Powerhouse Routers Claremore OK
M-SA 7 am - 9 pm
SU 8 am - 8 pm
M-SA 6 am - 10 pm
SU 8 am - 8 pm
What's the one thing you need most when you're shaping dozens of raised panels on a router table? Power! These 3-hp monsters deliver plenty. There are two completely different kinds of 3-hp routers: fixed-base and plunge. Both types have 15-amp motors with variable speed (a must for big bits), soft start (so your arm isn't wrenched when turning the machine on in a hand-held cut) and feed back circuitry (which helps the motor maintain rpm as it bears into a heavy cut). There's a huge difference between fixed-base and plunge routers, however, in how easy they are to use in a router table. Adjusting some of these big routers can be a real headache. Few of them have been specifically designed to be used upside down in a router table, but some manufacturers are clearly catching on.
A fixed-base router is our first choice for use in a router table. It has two distinct advantages: it's easy to change a bit quickly and it's easy to adjust the bit's height. Making a coarse height adjustment is a simple matter of loosening a clamping mechanism and twisting or lifting the router's motor (Photo 1). To change bits, all you have to do is remove the router motor from the base (Photo 2). The collet is right out in the open.
A fixed-base router has two independent parts: the motor and the base.
Changing any bit on a fixed-base router is a breeze. All you've got to do is remove the motor.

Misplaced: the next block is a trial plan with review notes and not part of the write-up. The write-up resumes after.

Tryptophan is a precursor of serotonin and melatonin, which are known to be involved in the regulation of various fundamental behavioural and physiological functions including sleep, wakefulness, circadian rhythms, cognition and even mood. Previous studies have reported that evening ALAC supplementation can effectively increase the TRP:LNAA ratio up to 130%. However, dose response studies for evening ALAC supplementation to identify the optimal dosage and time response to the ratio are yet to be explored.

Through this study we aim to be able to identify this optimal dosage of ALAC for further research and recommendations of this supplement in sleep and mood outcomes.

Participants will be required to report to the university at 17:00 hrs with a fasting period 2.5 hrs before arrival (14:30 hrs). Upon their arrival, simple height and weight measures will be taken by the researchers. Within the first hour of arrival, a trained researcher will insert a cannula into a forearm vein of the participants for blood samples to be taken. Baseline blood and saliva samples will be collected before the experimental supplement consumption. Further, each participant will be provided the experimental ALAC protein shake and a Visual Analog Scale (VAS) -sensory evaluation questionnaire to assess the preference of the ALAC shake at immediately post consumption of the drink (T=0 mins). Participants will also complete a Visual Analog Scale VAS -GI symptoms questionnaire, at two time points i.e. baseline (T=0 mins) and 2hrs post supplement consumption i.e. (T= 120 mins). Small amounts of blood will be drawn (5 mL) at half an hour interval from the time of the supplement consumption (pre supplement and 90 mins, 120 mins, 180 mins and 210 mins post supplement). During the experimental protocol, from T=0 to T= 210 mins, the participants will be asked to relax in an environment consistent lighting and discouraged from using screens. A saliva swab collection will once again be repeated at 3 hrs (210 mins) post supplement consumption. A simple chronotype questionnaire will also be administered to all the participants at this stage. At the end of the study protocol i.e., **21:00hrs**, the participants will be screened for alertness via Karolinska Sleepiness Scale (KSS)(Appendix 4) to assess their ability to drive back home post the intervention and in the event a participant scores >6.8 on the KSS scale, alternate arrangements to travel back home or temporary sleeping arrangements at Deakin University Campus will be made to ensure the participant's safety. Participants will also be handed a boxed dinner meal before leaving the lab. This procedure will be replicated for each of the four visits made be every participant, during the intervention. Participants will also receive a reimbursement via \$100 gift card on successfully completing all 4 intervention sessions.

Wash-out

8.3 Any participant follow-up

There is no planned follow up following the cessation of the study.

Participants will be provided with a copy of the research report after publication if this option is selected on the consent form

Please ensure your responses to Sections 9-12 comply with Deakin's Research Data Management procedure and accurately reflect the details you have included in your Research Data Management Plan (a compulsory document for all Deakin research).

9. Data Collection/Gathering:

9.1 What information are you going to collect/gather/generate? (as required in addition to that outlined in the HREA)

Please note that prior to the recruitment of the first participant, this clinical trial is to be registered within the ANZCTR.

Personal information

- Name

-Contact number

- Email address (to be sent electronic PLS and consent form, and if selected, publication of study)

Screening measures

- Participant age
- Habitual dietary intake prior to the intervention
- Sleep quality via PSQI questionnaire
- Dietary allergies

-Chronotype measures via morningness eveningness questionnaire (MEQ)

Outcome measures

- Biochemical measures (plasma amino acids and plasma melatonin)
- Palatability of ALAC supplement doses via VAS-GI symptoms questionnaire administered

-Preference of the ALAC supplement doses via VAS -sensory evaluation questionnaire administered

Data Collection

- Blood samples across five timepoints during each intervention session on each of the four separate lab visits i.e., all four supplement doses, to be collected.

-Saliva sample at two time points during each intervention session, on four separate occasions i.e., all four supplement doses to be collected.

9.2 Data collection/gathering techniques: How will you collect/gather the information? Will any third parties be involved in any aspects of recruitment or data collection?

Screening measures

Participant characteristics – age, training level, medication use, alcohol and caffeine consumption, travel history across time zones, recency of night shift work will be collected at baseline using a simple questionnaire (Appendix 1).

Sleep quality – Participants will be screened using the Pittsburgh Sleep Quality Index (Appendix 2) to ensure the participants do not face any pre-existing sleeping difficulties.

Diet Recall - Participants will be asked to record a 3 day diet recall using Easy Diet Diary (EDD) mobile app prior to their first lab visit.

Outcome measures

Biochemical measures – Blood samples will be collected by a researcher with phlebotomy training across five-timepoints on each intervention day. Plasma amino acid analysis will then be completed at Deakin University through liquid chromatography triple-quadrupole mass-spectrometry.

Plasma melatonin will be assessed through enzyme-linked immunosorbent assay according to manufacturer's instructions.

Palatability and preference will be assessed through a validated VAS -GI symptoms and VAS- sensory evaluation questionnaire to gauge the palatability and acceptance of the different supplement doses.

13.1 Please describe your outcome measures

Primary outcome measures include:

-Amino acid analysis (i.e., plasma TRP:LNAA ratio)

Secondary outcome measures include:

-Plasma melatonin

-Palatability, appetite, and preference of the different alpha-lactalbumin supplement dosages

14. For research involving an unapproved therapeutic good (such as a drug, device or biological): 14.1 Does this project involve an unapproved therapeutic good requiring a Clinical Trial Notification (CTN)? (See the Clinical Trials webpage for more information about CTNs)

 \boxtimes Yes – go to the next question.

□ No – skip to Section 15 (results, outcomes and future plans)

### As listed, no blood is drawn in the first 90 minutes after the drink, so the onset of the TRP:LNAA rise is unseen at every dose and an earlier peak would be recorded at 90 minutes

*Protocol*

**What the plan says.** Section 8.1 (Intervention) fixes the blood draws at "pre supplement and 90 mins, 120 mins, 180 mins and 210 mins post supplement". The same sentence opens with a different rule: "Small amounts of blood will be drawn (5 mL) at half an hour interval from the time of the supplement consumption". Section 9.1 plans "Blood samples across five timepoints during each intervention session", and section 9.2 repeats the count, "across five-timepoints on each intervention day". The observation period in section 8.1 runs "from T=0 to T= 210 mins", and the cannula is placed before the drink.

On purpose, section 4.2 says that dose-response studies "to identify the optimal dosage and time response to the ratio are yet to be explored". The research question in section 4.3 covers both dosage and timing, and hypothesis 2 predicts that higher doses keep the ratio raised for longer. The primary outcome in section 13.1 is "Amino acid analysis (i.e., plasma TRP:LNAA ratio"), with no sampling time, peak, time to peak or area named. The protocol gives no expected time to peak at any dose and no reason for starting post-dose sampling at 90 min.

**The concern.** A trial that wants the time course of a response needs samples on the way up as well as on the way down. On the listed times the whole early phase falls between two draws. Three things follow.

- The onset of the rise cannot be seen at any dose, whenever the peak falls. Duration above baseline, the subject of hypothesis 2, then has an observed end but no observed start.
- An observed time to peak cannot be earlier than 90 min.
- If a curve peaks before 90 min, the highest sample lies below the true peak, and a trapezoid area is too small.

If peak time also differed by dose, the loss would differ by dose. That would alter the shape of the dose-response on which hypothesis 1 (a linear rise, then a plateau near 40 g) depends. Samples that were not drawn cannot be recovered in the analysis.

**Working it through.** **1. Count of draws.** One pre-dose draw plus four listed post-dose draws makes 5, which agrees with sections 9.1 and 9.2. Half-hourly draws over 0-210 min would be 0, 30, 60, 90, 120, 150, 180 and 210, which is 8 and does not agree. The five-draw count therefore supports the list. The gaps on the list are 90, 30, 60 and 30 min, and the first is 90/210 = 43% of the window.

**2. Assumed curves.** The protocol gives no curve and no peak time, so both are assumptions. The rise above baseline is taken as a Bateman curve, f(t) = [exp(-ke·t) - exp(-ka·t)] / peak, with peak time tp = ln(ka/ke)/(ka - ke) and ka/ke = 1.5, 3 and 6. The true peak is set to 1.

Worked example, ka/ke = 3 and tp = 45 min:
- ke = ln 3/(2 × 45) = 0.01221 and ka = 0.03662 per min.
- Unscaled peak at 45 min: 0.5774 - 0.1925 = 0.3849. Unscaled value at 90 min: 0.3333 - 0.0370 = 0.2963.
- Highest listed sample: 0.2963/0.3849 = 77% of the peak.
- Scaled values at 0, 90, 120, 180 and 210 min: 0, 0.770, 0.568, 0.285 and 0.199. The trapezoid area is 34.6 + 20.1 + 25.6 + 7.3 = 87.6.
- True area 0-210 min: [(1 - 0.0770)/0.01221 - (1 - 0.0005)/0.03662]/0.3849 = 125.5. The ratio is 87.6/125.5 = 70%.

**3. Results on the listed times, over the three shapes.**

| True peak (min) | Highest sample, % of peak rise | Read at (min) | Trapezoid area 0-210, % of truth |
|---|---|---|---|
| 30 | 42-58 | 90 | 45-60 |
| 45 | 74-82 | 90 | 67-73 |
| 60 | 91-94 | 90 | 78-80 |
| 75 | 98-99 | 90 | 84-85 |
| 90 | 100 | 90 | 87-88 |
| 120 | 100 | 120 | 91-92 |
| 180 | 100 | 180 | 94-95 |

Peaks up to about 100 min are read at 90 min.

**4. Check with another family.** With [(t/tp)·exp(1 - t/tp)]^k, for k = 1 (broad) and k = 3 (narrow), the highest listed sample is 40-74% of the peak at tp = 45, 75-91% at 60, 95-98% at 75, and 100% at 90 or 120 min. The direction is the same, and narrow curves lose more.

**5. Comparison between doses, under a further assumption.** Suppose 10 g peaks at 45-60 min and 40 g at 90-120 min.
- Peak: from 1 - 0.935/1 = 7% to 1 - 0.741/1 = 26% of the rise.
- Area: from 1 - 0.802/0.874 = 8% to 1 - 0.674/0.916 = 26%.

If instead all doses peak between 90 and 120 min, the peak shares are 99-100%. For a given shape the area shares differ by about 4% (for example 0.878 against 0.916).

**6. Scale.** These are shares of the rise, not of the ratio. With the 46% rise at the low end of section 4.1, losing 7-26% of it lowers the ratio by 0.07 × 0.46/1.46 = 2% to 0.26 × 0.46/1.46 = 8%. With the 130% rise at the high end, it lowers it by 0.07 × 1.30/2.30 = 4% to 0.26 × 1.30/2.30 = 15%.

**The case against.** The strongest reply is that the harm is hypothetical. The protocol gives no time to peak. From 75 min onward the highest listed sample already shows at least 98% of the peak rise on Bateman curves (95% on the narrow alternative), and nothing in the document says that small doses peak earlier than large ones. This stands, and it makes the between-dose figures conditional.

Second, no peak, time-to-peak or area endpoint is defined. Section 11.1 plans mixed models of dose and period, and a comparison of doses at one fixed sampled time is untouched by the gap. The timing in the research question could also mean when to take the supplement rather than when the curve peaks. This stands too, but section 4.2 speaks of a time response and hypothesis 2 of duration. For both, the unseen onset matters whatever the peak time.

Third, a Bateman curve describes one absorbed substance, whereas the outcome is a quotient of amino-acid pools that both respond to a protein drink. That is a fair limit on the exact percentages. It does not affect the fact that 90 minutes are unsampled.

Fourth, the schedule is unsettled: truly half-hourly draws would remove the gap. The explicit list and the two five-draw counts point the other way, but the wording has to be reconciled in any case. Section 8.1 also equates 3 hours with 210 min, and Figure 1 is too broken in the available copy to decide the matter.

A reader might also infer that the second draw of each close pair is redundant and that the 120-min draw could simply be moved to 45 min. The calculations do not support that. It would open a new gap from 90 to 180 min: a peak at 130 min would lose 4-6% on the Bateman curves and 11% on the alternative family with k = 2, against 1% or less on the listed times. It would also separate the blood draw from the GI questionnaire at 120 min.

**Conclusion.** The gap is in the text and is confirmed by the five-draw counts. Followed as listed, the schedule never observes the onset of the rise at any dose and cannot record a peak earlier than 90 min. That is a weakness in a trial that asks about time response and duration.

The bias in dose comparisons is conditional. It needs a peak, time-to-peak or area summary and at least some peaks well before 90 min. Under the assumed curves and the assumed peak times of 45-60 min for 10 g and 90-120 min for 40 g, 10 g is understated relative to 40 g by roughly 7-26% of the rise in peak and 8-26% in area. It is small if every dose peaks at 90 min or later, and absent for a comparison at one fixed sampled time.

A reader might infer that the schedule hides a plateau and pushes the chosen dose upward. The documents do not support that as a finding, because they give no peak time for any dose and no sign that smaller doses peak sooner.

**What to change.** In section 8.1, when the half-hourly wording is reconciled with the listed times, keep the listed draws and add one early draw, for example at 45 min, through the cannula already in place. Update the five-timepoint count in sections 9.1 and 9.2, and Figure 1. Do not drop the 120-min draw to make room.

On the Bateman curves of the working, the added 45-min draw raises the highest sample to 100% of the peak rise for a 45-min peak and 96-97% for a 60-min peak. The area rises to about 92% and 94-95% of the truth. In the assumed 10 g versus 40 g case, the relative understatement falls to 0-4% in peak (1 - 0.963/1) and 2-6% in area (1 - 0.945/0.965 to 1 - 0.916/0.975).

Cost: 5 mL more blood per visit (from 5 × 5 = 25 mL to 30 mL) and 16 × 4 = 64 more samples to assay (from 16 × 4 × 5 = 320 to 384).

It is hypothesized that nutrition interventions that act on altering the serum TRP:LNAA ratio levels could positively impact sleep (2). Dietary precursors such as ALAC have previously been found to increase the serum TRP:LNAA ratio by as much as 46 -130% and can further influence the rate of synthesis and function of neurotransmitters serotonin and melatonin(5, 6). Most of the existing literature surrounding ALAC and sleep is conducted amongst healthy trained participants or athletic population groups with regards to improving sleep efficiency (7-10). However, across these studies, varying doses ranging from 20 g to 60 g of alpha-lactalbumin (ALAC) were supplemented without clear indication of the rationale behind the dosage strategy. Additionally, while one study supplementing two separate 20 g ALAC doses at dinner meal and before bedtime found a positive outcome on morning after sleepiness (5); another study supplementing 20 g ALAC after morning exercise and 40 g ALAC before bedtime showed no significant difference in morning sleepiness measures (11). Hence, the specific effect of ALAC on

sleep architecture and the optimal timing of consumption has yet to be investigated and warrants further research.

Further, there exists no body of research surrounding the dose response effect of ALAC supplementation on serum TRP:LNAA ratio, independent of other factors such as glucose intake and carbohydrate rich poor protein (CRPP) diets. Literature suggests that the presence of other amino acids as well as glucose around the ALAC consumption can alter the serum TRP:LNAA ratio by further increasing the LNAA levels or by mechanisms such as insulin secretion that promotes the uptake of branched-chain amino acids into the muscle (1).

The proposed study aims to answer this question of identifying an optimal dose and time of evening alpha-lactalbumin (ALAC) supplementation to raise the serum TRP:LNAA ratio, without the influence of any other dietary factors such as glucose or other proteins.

A powerful plunge router is a great tool for cutting large dadoes and mortises, but the features that make it handy for hand-held work get in the way when you hang the machine in a router table (Photo 3). Adjusting the bit height is awkward on most plunge routers because there's no coarse height adjustment. Instead, you end up turning and turning a micro-adjust knob. Changing bits can be even more of a hassle, particularly when the bit has a large diameter, like a panel-raiser (Photo 4).
A plunge router doesn't come apart. The motor is permanently mounted on
Changing large bits on a plunge router can be difficult, particularly if the base has a small opening. You can't retract the motor to give
you more room around the collet.
Router Table-Friendly Feature
Discombobulating problems crop up when you turn a router upside down and tuck it under a router table. Labels are difficult to read. Switches are backwards. Whether you choose a fixed-base or a plunge router for your router table, here are some features that make any machine safer and easier to use. Unfortunately, there are only two 3-hp fixed-base routers on the market. The Porter-Cable 7518 has been around for quite a while, and was our Editors' Choice when we last tested 3-hp routers in AW #78, February, 2000. The new Milwaukee 5625-20 is even better. Both routers pack plenty of pow...